Coding is ThinkingHeather Whitney, Physics, Wheaton College (IL)
Coding is Thinking
Most of the courses I teach in our major make use of computation, but they are at different levels, so there are different, but related, challenges to each.
In the sophomore-level course I teach on computer modeling of physical systems, the students are having their first experience away from introductory-level problem sets. They are getting into open-ended problems for the first time, as well as seeing that there can be a number of ways to investigate, evaluate, and present potential solutions to problems. They are also seeing for the first time what it means to think about models as having potential to solve a problem and having to make a decision or recommendation about what is appropriate and why. Finally, they are also seeing that it is useful to see a range of predicted values for a model, and how scientists go about using those ranges to think about problem solving or where models might break down. In the second sophomore-level course I teach, on data analysis and presentation, the students are getting experience in data collection and management as well as making choices in data presentation. They are often shocked to see how many ways you can present findings from the same dataset, or how subtle choices can help tell a data story or improperly hide findings. Finally, in my upper-level analytical mechanics course, they are proposing models to explain physical actions described only in text and developing ways to assess the model validity.
In my experience, I find that students are reluctant to commit to code – to actually type things out – in a brainstorming sort of way. Once they've done it, they then see themselves as stuck with what they have done and are reluctant to change it or seek help. They think that they must write the perfect code the first time. In some ways, I am still personally mystified by this. But I try to convince them that just as writer David McCullough has said, "writing is thinking. To write well is to think clearly. That's why it is so hard," coding is thinking. And thinking involves brainstorming, trying things out, erasing or commenting code, talking with others, sketching things out on paper, etc. A final product of code should represent lots and lots of thinking and probably will be the result of outlining, reading literature, talking with others, and just plain thinking, not to mention sorting out and responding to error messages. I want them to see coding as a fluid process of continual development and improvement, a wonderful slate where ideas can be worked out and aha moments come through.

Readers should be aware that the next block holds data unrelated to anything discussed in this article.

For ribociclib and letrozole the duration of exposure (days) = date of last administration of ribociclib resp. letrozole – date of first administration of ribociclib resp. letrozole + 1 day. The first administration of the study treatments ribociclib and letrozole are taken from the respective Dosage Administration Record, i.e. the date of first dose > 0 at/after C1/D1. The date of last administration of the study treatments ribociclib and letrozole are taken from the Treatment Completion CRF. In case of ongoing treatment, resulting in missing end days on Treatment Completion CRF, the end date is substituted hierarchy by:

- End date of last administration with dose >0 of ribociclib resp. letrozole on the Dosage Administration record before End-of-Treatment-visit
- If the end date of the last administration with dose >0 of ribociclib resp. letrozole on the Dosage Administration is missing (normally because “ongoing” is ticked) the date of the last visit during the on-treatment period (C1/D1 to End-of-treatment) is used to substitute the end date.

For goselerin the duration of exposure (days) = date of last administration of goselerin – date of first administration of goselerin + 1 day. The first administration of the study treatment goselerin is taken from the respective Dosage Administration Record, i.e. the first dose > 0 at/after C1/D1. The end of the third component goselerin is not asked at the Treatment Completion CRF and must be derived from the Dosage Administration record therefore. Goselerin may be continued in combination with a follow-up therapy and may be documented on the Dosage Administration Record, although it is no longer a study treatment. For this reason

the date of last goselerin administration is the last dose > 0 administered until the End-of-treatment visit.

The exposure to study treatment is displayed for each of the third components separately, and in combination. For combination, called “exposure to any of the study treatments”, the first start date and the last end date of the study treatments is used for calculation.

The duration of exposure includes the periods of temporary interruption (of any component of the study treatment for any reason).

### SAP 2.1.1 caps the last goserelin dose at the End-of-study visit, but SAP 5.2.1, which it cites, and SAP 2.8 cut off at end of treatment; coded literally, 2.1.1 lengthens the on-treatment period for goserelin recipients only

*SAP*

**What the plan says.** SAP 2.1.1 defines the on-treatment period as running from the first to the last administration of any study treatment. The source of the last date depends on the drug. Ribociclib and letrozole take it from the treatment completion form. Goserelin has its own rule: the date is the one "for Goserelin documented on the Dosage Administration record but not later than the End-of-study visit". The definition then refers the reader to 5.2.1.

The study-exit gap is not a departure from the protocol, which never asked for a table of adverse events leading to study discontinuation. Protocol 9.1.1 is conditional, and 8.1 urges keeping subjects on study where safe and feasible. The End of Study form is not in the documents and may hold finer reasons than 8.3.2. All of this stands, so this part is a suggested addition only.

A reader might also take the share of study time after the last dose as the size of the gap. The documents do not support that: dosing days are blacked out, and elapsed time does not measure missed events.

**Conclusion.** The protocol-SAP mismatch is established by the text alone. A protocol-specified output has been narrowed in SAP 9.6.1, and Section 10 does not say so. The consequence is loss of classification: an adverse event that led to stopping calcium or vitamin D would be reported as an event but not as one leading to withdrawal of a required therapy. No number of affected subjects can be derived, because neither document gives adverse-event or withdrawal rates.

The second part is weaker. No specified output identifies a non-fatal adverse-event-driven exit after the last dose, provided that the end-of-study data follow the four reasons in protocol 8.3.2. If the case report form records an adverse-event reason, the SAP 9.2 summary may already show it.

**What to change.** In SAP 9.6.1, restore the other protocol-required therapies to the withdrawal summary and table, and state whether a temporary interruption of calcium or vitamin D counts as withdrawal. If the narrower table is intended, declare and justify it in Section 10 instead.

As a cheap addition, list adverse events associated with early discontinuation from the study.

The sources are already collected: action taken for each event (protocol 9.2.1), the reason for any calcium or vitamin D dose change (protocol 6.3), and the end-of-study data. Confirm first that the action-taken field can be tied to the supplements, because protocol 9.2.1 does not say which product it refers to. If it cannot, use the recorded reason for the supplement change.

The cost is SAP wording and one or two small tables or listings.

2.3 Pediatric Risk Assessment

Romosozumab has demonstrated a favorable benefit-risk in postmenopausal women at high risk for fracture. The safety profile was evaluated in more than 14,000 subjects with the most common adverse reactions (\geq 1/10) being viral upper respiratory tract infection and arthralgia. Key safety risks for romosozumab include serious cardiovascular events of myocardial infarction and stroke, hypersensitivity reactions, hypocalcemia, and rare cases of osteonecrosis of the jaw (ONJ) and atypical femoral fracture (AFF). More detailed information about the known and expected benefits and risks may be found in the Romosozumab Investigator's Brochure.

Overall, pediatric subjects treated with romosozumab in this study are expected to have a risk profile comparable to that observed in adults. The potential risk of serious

To get students to this point, we do a lot of short-time-limit challenges in class: "see what you can code, in ten minutes, for answering this question." Then we share a lot. And we share a lot of code-in-progress, not just final versions. In some ways, probably actually many, I model my class time and projects after some of the writing across the curriculum techniques I have learned from my friends in English: write (code) a lot and check in with others frequently.